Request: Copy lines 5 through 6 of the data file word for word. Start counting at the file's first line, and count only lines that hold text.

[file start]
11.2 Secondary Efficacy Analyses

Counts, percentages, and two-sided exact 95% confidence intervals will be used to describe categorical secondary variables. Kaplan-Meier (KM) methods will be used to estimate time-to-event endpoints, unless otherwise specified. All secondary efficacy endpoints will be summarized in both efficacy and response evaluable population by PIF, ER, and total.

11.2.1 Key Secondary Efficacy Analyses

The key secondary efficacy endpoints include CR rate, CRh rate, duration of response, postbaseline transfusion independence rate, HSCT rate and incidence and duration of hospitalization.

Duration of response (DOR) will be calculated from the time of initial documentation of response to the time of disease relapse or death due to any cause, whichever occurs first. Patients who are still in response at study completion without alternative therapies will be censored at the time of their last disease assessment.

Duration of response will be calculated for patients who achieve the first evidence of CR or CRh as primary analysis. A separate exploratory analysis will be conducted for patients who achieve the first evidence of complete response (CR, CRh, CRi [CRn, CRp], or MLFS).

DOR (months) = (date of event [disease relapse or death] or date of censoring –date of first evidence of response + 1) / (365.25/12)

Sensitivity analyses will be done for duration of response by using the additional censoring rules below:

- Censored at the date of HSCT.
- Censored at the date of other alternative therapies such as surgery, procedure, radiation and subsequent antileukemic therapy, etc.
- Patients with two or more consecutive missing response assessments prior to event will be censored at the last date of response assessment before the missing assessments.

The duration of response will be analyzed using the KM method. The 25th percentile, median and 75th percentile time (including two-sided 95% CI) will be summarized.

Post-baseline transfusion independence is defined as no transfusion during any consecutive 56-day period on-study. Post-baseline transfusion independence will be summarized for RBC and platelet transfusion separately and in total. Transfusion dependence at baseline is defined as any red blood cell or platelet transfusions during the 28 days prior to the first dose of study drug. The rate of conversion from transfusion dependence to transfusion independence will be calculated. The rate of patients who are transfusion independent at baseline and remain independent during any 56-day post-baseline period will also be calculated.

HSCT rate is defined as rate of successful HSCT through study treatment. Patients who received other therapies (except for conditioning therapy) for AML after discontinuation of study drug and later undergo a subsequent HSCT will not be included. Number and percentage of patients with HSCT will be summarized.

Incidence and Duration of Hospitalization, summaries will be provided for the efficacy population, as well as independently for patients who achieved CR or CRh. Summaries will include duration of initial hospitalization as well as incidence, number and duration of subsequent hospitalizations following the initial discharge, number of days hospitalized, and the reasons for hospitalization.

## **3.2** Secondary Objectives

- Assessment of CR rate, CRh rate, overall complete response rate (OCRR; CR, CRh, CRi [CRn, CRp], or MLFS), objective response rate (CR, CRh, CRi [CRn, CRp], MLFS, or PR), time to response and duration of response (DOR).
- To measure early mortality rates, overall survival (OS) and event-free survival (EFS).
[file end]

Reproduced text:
Duration of response (DOR) will be calculated from the time of initial documentation of response to the time of disease relapse or death due to any cause, whichever occurs first. Patients who are still in response at study completion without alternative therapies will be censored at the time of their last disease assessment.

Duration of response will be calculated for patients who achieve the first evidence of CR or CRh as primary analysis. A separate exploratory analysis will be conducted for patients who achieve the first evidence of complete response (CR, CRh, CRi [CRn, CRp], or MLFS).